- The Washington Times - Saturday, February 10, 2007

Getting that box of chocolate for a loved one? Maybe a greeting card or even flowers?

Well, that’s all good and well in today’s world, but in ancient Rome, that would have been pretty lame, to say the least, for a mid-February love celebration.

On Feb. 15, the day of the Lupercalia fertility festival, young men would run through the streets of ancient Rome with bloodied strips of goat hide, probably from a newly sacrificed goat. Young women who touched those strips, it was thought, would increase their fertility, says Christopher Bellitto, assistant professor of history at Kean University in Union, N.J.

“Now the question is: Does Lupercalia have anything to do with Valentine’s Day? I don’t think so, but some people link the two,” says Mr. Bellitto, who teaches courses in ancient history. “I think it’s a matter of coincidence.”

He explains that Lupercalia had been celebrated for several hundred years when, in the A.D. 490s, as Rome was in its death throws, Pope Gelasius I banned the festival and replaced it with St. Valentine’s Day.

“As the Roman Empire and paganism collapse, Christianity typically fills that void,” Mr. Bellitto says. “St. Valentine’s Day is an example of that.”

The day marked the death of St. Valentine, probably with Mass being celebrated in his name. In those days, the day was not in any way connected to love and affection. That came hundreds of years later. But who was St. Valentine, a man relevant enough to replace the festive and crazy Lupercalia?

“God only knows,” says Judith Hallett, professor and chairwoman of classics at the University of Maryland at College Park. “There is so much early church mythology. … It would have had to have been someone who had a horrible death.”

In fact, there is so much uncertainty about who St. Valentine was — there were at least two priests by that name in the A.D. 200s, and both faced horrible deaths that had nothing to do with love — that the Vatican took the day off the Catholic Church calendar of saints in the 1960s.

“The Catholic Church started replacing legends with history,” Mr. Bellitto says.

St. Valentine didn’t make the cut, and neither did the popular St. Christopher, patron of bachelors and travelers, who used to be celebrated on July 25.

Ms. Hallett agrees with Mr. Bellitto’s view on the Lupercalia. It was not a precursor to Valentine’s Day, she says. Instead, she points to a March 1 festival that celebrated Juno (the goddess of marriage) and love between spouses.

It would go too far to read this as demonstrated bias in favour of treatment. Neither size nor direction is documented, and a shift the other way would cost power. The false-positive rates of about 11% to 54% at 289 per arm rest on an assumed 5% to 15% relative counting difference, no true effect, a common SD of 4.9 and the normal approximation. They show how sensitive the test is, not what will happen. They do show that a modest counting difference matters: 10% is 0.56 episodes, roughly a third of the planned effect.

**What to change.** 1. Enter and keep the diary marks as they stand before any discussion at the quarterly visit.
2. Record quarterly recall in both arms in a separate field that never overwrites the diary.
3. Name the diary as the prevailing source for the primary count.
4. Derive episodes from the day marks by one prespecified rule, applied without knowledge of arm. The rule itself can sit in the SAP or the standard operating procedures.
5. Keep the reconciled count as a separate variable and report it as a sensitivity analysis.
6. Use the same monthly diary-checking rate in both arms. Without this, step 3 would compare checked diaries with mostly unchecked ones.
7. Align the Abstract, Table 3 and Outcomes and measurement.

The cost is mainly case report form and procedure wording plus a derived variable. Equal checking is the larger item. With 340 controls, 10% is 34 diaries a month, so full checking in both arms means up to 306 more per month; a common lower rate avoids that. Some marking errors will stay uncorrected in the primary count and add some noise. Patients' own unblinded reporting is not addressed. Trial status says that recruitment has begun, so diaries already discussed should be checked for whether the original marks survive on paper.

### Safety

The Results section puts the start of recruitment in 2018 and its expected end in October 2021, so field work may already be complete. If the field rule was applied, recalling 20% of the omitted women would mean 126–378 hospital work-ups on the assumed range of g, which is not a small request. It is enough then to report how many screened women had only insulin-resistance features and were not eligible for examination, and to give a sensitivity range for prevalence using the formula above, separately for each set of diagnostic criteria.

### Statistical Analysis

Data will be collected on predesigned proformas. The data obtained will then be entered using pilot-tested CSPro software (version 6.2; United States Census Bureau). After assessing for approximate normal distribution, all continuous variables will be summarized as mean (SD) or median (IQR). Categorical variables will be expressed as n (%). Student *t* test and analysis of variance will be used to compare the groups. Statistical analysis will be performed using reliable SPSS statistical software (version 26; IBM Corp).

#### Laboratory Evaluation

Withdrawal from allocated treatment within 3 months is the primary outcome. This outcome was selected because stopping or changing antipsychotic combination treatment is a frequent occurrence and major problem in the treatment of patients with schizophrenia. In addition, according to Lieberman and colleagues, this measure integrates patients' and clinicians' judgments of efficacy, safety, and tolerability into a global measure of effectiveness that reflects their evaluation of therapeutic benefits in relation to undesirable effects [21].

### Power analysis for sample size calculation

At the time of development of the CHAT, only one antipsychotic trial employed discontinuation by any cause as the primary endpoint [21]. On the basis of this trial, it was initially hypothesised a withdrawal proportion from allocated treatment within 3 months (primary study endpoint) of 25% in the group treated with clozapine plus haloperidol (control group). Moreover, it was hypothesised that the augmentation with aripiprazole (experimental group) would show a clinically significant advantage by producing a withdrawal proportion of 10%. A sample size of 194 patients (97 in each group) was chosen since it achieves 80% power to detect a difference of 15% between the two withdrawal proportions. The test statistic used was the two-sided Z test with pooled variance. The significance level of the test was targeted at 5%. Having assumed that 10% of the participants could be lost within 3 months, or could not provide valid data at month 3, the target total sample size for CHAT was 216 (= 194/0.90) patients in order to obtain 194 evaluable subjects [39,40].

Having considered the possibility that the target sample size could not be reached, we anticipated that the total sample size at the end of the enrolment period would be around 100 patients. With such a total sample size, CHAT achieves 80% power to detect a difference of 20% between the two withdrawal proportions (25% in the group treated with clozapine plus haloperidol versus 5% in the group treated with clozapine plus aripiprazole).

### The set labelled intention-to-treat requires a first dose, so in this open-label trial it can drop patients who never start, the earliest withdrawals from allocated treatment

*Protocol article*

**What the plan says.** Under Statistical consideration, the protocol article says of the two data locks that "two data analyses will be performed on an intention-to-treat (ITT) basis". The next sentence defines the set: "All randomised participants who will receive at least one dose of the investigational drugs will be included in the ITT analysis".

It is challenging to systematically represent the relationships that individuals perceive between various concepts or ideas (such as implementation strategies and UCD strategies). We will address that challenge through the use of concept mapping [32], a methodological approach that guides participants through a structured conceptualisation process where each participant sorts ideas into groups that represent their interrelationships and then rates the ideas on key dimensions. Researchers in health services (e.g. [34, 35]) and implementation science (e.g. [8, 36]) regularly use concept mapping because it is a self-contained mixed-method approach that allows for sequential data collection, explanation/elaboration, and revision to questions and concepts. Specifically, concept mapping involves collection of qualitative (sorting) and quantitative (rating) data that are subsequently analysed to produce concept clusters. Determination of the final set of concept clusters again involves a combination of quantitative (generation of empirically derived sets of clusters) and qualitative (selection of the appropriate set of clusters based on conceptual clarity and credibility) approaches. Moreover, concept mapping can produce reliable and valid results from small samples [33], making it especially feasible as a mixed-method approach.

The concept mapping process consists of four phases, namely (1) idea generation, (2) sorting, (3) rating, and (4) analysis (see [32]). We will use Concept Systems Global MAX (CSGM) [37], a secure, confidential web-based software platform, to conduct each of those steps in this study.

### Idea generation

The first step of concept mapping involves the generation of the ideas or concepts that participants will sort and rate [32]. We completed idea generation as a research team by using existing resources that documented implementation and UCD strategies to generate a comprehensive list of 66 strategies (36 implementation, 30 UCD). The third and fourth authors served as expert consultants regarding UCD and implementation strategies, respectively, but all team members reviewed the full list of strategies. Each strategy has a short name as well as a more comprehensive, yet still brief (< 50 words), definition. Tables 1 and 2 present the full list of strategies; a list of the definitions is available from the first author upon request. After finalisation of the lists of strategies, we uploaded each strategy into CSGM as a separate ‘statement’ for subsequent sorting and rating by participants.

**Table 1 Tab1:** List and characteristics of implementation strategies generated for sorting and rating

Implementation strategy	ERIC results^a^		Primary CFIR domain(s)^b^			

“Husbands would give their wives presents — jewelry, clothes, flowers and probably slaves,” Ms. Hallett says.

However, marriage in Rome was not what it is — or at least aspires to be — today.

“Marriage had nothing to do with people’s feelings. Why should you let temporary passion control your life?” Ms. Hallett says. “It was an alliance between families. Marriages were arranged; it was not about ‘living happily ever after.’”

In other words, marriage was about wealth, status and power. It might help one family increase its status in society, while another might increase its power. Some couples would fall in love over time in these arranged marriages; others were left hungry for love, which they often found outside the marriage, even though extramarital affairs were illegal, Ms. Hallett says.

“The love poems from this time are mostly about extramarital love,” Ms. Hallett says. “To protect the loved one, the poets would almost always use pseudonyms.”

Many poems by Roman poets such as Gaius Valerius Catullus and other love poets have survived, but the March 1 love celebration is long dead.

The idea, however, of celebrating a spouse, girlfriend or boyfriend with words of love also has survived. In the Middle Ages, all of these traditions — St. Valentine’s Day, words of affection and gifts — converged into something fairly close to what Valentine’s Day is today, says Barbara Miller, spokeswoman for the District-based Greeting Card Association.